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Darren Appleton

Instruction Articles:
• July 2024
V for Victory

• June 2024
Circle the wagons

• May 2024
Rehearse Your Lines

• April 2024
Lucky Seven

• March 2024
More for the Road

• February 2024
Four for the Road

• January 2024
Corner the Market

• December 2023
Look Ma, No Cushions

• November 2023
Weíre in the Money

• October 2023
Four-level Drill

• September 2023
More Money Ball

• August 2023
No rails, part II

• July 2023
Look Ma, No Rails!

• June 2023
Triangle To Triangle

• May 2023
Zone Blitz

• April 2023
Money Ball Drill II

• March 2023
Money Ball Drill

• January 2023
The Dreaded Shootout

• December 2022
Alternate Universe

• November 2022
Close Quarters

• October 2022
Corner to Corner

• September 2022
Diamond in the Rough

• August 2022
Draw Bridge

• June 2022
I Detect A Pattern

• June 2022
Stay Close to Work

• May 2022
Amateur Approved

• April 2022
Two for One

• March 2022
The Straight Secret

• February 2022
The Correct Shot

• January 2022
End Game, Part II

• December 2021
Buying Off The Shelf

• November 2021
Look, Ma! No Rails!

• October 2021
The Oval Drill

• September 2021
Getting In Shape

• August 2021

• July 2021
V For Victory

• June 2021
More Pattern Drills

• May 2021
Patterns and speed

• April 2021
See a pattern?

• March 2021
Blind Man

• February 2021
Five Up, Five Down

• January 2021
Donít Lag Behind

• December 2020
Head games

• October 2020
The Family Tree

• September 2020
A Dip of the Tip

• August 2020
The Big Diamond

• July 2020
Nine-Ball One-Hole

• June 2020
Youíll Kick Yourself

• May 2020
Tight Quarters

• April 2020
Cue Ball Control

• March 2020
Straight Cueing

• February 2020
Saddle up!

• January 2020
9-ball Crossover

• December 2019
Ride Those Rails

• November 2019
Up and Down

• October 2019
Money Balls

• September 2019
Captain Zig-zag

• August 2019
15-Ball, No Rails

• July 2019
One Extra Ball

• June 2019
Two-Pocket Drill

• May 2019
Up and Down

• April 2019
Ultimate Rotation

• March 2019
In A Good Spot

• February 2019
Center Cut

• January 2019
Breaking Bad Habits

• December 2018

• November 2018
X marks the spot

• October 2018
Striking It Rich

• September 2018
So Many Options

• August 2018
Put Hangers On Rail

• July 2018
Mirror, Mirror II

• June 2018
Mirror, Mirror

• May 2018
ďVĒ for Victory

• April 2018
Up and Down

• March 2018
Kick Into High Gear

• February 2018
Up and Down

• January 2018
Up To The Challenge

• November 2017
Taking A Break

• October 2017
End Game Safeties

• September 2017
Get Comfortable

• July 2017
Shape Up For Summer!

• June 2017
The Selection Process

• May 2017
Two For One

• April 2017
A Ghost of a Chance

• March 2017
Bankerís Holiday

• February 2017
Great Eight

• January 2017
Getting Into Shape

• December 2016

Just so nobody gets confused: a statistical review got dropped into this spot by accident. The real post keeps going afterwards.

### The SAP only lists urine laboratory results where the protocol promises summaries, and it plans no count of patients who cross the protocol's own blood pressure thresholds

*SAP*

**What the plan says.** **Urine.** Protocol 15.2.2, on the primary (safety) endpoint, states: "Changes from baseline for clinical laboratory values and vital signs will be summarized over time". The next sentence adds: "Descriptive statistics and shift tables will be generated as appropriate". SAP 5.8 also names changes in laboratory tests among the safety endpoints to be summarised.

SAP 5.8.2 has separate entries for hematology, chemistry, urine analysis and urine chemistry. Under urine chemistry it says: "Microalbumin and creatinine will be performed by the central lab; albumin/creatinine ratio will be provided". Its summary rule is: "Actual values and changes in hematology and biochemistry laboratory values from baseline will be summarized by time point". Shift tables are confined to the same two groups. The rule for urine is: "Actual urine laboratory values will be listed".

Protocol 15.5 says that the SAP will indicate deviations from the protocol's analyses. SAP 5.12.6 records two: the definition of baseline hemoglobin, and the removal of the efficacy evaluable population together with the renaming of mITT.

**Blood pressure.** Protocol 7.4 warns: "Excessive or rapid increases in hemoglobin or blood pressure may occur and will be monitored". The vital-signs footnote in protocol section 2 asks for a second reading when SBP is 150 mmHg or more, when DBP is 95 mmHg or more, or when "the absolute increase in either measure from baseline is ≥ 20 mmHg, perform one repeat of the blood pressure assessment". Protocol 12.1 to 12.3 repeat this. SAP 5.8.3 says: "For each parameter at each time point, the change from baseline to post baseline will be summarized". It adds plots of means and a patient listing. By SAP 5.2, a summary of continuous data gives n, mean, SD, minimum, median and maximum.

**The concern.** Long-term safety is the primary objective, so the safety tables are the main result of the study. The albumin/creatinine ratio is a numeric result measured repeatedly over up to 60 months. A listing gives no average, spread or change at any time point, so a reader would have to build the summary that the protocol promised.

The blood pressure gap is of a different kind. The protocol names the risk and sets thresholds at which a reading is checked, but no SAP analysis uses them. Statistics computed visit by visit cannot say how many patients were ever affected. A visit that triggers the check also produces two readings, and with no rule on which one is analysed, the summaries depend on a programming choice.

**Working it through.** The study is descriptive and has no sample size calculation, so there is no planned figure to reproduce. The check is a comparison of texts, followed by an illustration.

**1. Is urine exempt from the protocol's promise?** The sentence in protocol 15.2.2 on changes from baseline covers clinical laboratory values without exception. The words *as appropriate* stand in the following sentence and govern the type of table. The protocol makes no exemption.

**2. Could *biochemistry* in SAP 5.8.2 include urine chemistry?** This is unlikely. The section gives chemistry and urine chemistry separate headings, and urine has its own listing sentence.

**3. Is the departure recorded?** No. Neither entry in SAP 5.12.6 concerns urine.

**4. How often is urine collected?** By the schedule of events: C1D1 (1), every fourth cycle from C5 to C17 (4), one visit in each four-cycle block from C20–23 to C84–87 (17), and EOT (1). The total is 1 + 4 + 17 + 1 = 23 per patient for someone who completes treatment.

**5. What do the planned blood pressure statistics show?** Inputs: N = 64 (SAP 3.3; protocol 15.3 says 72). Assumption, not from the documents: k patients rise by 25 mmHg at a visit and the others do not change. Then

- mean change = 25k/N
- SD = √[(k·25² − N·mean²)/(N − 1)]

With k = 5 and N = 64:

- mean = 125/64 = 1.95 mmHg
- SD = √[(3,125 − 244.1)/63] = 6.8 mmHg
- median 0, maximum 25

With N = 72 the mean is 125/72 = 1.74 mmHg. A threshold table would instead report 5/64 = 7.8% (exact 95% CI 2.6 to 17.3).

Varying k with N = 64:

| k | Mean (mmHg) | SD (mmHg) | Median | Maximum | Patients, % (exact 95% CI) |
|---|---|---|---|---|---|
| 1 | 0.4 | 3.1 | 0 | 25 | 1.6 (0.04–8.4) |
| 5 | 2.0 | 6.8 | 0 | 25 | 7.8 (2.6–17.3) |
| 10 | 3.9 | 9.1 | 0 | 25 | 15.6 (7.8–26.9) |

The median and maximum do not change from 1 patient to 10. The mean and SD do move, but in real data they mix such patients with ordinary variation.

Hocus, Focus

• November 2016
Kicking Into High Gear

• October 2016
More Drill Bits

• September 2016
Hand Model

• August 2016
Breaking Tradition

• July 2016
Drawing On Experience

• May 2016
Proper Practice

• April 2016
Drilling For Improvement

• March 2016
Mind Games

Life on the Edge
November 2020

Learn to ďthinĒ the object ball to improve your safety game.

Safeties win games. Itís that simple.

So, this month letís explore a 10-ball safety drill that puts a premium on being able to hit the thin edge of an object ball. This drill will also teach you about deflection from your shaft and tip, so plan on taking some time to understand how much to allow for deflection.

More important than deflection, however, is that this drill will teach you a lot about thinning balls. So many players, even pros, struggle with this shot and play it wrong. They are tough shots, for sure, but with practice you will understand and trust the spin and your stroke so much more.

The drill layout is shown in Diagram One. The rule for pros is that the cue ball must hit four rails each shot. Amateurs have a three-rail minimum. You are not allowed to contact another ball or pocket the object ball. Of course, your shot must also result in a snooker behind the wall of balls 11-15.

If you fail, restart the process and see if you can continually improve your result.

I play most of these shots with low English and spin because it kills the object ball speed more than playing with follow. Also, with follow the cue ball gathers speed. Low spin gives you more control and takes the scratch out of the equation. In essence, youíre swerving the cue ball into the object ball with low English, which in turn throws the cue ball wider and kills the object ball. Whenever I practice, I play thin edge shots to feel the stroke and get my sighting down.

On this drill, I play the 1 ball with low right English. I aim for about a quarter ball on the righthand side. The deflection takes, and I catch the thin edge.

For the 2, 3, 4 and 5 balls, I hit the cue ball just below center with right English. This doesnít throw the cue ball as much, which makes it an easier shot than the shot on the 1 ball. There is just enough throw to contact the object ball wherever you want. You donít need to play these shots as thin.

For the 6, 7, 8, 9 and 10 balls, I go back to low right English, but slightly less spin than I use on the 1 ball. I use just a tip of right. I donít need to deflect the cue ball as much, so I hit the object ball where I aim.

Again, this is a great practice drill. It will help you understand the physics of the cue ball and how to be creative with shots that are not natural.